The Faces of 90.5 WESA
Mon May 7, 2012
Researchers Find Sharp Increase in Wheelchair Breakdowns
Wheelchairs break 40% more often than they used to, according to a new study by researchers at UPMC and the University of Pittsburgh School of Medicine. The incidence of breakdowns in previous years was already high, according to senior author Dr. Michael Boninger, but a surge in failures since 2006 has left more people with spinal-chord injuries in inconvenient and unsafe situations.
"If that wheelchair fails, then you can essentially go from being completely independent to being stuck in bed all day long or on a couch because you have no way to get from point A to point B," Boninger said.
Breakdowns ranged from simple fixes, like flat tires, to complex repairs of remote-controlled seats. Between 2004 and 2006 the researchers found one in six full-time wheelchair users reported two to three such repairs during a six-month period. Now they contend that number has nearly doubled. Of the users surveyed, 52.6% said they had to get at least one repair in a 6-month period. More than a third needed two to three repairs, according to the study, published online by The American Journal of Physical Medicine and Rehabilitation.
"If cars broke down at the same rate that we saw failures in the wheelchair population, or if car failures resulted in the same number of people being injured or stranded, there'd be an uproar," said Boninger, who is also a professor and the chair of physical medicine and rehabilitation at the University of Pittsburgh.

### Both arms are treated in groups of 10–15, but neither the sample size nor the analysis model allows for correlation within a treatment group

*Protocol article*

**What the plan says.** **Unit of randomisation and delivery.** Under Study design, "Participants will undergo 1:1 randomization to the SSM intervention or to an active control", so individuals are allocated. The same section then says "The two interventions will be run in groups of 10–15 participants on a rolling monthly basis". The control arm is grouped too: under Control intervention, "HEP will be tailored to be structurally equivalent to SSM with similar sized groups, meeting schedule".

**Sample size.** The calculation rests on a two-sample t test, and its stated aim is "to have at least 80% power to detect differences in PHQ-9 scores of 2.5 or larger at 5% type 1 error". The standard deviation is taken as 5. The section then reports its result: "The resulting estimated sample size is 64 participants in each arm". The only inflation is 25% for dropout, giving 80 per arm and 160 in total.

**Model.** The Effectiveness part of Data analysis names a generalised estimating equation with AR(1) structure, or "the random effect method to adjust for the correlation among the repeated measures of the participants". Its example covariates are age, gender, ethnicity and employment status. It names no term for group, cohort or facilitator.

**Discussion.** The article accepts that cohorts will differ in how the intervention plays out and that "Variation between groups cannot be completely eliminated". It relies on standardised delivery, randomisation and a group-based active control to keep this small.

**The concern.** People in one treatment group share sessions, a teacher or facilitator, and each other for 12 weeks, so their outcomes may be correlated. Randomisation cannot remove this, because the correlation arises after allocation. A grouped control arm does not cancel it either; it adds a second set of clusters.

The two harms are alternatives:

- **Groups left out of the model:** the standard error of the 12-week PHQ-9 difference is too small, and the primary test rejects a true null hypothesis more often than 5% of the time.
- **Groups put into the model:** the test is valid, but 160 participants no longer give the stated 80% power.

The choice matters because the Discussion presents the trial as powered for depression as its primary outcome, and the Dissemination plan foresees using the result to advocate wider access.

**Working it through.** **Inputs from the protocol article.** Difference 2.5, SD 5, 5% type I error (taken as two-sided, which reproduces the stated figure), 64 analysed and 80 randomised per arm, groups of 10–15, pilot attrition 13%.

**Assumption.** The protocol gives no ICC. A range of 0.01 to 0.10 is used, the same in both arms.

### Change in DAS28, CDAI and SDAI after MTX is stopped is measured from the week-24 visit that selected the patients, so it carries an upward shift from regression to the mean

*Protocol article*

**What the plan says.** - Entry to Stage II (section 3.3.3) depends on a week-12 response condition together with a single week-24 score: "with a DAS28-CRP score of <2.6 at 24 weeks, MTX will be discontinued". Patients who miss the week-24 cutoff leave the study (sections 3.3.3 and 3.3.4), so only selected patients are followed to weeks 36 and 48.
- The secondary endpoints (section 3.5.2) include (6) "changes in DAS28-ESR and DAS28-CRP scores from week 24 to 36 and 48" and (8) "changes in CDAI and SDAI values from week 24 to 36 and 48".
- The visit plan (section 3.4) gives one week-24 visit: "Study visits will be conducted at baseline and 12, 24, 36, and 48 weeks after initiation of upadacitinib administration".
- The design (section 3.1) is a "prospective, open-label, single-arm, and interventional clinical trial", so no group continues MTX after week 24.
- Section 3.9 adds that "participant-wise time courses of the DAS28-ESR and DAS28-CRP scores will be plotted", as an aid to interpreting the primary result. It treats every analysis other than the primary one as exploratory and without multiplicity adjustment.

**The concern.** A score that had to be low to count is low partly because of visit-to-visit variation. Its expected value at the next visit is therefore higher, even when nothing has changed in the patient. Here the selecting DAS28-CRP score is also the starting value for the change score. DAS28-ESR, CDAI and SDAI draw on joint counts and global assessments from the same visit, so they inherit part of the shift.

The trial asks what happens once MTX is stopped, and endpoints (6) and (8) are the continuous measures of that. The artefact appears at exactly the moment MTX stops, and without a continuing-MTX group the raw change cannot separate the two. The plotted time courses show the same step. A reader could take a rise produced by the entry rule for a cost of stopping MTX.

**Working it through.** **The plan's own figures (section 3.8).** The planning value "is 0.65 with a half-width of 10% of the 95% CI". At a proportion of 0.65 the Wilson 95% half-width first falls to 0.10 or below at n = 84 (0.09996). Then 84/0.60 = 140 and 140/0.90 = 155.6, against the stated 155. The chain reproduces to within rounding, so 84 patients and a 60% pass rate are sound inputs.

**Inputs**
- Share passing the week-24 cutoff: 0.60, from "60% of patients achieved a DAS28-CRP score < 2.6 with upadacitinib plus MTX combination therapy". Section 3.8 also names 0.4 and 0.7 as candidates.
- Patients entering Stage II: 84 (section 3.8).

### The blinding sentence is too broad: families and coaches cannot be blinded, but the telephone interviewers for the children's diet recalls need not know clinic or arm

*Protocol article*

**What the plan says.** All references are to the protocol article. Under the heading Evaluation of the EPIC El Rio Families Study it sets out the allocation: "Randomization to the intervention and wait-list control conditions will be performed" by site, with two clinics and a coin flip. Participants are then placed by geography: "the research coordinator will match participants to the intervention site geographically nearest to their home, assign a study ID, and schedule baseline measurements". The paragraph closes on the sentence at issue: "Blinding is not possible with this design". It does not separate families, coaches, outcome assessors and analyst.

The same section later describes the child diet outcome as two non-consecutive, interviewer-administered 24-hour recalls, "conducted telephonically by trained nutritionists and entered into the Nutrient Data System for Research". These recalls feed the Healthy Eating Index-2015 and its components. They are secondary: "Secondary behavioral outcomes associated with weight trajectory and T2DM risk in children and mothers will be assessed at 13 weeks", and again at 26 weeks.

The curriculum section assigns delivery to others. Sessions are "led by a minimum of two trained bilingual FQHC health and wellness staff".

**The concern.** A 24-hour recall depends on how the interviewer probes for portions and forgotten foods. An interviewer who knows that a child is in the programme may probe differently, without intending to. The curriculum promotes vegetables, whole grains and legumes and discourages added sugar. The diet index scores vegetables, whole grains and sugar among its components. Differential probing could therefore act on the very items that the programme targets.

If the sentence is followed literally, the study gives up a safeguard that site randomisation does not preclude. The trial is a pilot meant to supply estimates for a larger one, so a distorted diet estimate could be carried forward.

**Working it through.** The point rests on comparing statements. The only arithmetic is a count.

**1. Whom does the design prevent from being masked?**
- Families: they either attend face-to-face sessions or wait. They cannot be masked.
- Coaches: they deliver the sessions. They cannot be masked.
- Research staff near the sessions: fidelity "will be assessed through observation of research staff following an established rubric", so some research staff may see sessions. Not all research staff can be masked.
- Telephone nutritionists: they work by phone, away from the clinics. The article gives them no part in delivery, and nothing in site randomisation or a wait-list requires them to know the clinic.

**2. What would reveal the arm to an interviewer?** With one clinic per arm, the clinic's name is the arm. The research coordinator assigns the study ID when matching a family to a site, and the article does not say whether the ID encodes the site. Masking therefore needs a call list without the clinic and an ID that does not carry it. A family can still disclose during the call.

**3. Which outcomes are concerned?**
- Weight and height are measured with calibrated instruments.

A disproportionately high rate of breakdowns was found among users of powered wheelchairs and minorities users.
"The minority question is an interesting one," Boninger said. "An easy answer might be that in the minority group there's inequity in care, and the minority group just got a chair that was more likely to break." A deeper exploration of this causation was beyond the scope of the study, but Boninger said physicians should be better educated on the options available.
Other solutions could include, Boninger said, better methods of educating consumers on proper wheelchair use and stricter standards for product testing. He said currently manufacturers are allowed to test their own chairs and suggested this process should be done independently.